By Jessica Hilo
San Francisco Symphony musicians return to a more palatable world of symphonic performance with a family-friendly concert featuring Dvořák's "New World" Symphony. The composer wrote "New World," his ninth symphony, during a visit to America in the 1890s; and, indeed, the piece captures the chaos and creation of the Gilded Age. "New World" is a collage of multinational voices including those from the composer's Bohemian background, African-American spirituals, and Native American music.
Re: our integration with machines, Jaron Lanier is one of the Big Idea Guys. He was talking virtual reality back when it was more like virtual virtual reality. Fascinated by how the Internet affects everything from business to consciousness to business-consciousness, Lanier is also known around the way as a maestro of rare and eclectic instruments; according to an SF Weekly story from February 2012, he has maybe hundreds in his house -- more than he can count, anyway.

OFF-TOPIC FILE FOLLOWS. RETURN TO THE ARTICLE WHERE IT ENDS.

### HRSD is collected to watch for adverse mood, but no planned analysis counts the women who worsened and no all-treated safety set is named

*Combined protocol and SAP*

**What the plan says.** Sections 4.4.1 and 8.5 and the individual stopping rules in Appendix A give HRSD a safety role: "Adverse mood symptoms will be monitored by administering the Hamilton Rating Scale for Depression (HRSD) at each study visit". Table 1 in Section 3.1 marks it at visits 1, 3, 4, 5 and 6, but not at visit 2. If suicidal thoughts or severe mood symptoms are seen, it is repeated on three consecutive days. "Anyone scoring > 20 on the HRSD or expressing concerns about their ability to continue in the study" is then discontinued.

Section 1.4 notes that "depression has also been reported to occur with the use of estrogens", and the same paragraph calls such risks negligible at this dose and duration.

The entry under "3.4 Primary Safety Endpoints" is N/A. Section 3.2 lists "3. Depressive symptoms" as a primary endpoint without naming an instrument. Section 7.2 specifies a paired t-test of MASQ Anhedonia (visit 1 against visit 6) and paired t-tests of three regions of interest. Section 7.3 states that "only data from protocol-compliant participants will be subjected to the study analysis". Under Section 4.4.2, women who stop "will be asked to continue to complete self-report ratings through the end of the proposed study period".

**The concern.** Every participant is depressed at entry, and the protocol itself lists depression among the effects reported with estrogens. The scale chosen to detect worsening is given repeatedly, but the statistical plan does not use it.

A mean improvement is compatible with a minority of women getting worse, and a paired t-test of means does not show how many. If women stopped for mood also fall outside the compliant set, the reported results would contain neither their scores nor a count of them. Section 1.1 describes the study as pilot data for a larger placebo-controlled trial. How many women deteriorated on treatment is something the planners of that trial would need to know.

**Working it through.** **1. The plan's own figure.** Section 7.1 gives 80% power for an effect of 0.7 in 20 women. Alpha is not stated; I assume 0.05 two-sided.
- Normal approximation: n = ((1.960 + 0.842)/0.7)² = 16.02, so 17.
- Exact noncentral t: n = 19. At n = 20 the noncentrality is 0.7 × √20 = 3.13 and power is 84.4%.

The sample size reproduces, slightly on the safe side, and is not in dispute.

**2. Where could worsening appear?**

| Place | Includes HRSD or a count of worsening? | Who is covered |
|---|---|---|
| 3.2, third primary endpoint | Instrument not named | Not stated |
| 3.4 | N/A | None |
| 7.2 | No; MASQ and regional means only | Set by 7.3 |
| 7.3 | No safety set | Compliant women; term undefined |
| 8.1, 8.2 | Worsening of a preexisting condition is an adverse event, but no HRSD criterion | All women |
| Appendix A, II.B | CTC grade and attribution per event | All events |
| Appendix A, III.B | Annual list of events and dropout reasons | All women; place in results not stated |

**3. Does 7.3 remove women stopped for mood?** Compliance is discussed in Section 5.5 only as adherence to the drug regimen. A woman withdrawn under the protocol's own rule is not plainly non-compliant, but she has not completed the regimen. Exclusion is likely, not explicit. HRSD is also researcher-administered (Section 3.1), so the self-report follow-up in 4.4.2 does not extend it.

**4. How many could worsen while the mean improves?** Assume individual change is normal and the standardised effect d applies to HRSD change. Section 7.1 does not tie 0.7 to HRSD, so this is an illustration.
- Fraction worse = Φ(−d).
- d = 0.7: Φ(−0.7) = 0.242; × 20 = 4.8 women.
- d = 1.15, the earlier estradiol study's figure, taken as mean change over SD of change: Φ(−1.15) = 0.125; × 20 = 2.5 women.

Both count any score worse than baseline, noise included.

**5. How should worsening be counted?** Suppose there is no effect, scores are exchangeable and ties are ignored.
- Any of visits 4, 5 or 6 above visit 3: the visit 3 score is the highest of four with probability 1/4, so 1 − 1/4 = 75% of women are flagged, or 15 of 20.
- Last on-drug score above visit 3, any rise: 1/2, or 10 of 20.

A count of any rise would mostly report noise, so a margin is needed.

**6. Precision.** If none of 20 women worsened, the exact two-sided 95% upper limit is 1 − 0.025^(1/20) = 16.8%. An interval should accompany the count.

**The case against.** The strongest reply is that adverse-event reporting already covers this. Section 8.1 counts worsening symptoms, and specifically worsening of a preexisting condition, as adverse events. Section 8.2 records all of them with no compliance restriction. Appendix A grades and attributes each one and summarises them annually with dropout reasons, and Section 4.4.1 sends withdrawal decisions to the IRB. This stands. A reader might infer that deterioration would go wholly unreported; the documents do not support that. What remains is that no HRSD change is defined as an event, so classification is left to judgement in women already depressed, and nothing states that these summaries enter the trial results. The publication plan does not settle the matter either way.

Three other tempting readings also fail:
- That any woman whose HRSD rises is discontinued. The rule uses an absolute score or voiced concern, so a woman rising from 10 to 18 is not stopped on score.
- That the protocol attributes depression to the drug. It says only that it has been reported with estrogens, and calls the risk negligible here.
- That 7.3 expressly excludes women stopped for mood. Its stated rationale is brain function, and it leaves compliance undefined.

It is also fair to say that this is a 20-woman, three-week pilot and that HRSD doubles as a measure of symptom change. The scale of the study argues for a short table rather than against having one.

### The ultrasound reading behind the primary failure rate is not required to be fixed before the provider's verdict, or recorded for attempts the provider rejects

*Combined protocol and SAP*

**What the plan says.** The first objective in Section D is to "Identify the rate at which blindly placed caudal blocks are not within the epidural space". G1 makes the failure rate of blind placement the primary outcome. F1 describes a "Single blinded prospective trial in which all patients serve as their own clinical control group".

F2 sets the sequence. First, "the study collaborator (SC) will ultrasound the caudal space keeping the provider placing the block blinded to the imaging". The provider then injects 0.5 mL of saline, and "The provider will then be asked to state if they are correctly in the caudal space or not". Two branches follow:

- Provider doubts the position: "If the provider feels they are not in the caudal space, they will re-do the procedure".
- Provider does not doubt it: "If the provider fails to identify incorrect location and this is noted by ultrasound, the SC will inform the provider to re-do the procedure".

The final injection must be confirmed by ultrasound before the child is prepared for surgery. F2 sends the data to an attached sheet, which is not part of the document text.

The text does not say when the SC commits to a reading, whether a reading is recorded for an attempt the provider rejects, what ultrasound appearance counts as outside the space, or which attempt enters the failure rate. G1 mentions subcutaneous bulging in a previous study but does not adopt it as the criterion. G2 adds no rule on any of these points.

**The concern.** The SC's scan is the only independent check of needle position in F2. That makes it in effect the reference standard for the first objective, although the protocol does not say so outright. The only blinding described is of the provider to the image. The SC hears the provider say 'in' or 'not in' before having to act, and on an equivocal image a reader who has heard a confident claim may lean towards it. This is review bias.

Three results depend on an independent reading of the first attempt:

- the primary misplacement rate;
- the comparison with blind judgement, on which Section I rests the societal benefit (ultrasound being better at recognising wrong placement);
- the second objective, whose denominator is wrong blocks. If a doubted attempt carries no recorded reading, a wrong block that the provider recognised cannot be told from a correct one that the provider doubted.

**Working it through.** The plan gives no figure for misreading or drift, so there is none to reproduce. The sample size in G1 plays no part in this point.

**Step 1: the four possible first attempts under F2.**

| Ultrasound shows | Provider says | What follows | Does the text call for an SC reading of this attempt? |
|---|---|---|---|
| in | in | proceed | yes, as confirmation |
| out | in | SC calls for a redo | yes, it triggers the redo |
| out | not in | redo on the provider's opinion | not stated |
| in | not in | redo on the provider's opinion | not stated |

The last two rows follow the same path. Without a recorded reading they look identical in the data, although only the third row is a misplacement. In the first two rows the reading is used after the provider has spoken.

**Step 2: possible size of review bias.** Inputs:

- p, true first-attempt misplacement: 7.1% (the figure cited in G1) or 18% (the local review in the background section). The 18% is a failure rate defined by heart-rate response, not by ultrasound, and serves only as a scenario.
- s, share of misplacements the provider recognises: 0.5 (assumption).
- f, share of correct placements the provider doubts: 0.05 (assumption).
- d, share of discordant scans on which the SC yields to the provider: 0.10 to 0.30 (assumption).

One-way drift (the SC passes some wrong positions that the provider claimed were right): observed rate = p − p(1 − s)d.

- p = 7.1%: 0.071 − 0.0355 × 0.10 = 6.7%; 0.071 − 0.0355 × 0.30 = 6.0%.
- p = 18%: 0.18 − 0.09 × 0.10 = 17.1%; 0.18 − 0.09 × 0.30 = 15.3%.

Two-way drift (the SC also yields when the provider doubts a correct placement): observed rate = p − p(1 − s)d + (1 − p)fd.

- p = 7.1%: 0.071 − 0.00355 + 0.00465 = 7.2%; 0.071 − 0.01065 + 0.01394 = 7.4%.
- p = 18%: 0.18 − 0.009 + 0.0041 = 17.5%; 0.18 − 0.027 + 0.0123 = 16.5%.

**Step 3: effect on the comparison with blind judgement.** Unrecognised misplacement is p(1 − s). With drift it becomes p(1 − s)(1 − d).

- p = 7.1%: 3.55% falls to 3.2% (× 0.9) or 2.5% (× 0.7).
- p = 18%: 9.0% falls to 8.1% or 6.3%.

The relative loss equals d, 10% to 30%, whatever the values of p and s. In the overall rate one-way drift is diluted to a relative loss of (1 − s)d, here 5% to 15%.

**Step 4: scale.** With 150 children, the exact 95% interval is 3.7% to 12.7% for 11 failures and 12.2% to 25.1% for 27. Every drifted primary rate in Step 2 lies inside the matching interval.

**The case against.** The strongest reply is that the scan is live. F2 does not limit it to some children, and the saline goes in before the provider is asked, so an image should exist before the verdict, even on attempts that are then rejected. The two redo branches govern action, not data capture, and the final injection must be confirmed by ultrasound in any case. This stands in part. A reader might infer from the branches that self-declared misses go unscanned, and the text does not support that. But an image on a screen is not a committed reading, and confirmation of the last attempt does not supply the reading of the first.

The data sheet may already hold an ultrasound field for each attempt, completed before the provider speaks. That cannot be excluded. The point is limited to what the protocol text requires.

By Sam PrestianniOne-of-a-kind string ensemble Kronos Quartet celebrates the global infusion of San Francisco culture in Listen Local, a program of dynamic new works by the city's top composers, including Nathaniel Stookey, Dan Becker, Stephen Prutsman, and notably, Pamela Z, a fearless vocalist and electronics explorer whose piece "And the Movement of the Tongue" promises to be a highlight of this extraordinary homegrown show.
For a portion of the population, "church and organ" are synonymous with "church and God." The Lord didn't compose His entrance on the kazoo, did He? Now consider, for a moment, what powerhouse emotions might be summoned if the instrument and the space were devoted to another purpose. We've entered the province of Dorothy Papadakos, the altogether remarkable organist who performs two feats of virtuoso accompaniment of silent masterworks Saturday night.
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Laurie Rubin is an internationally celebrated mezzo-soprano who took her perfect pitch on the road at just 12 years old, but for many years, she couldn't get an opera director to cast her; they all feared a mid-performance tumble off the stage. Born blind, the singer-turned-author learned to ski and make jewelry, attended Yale, came out, and co-founded a performing arts school.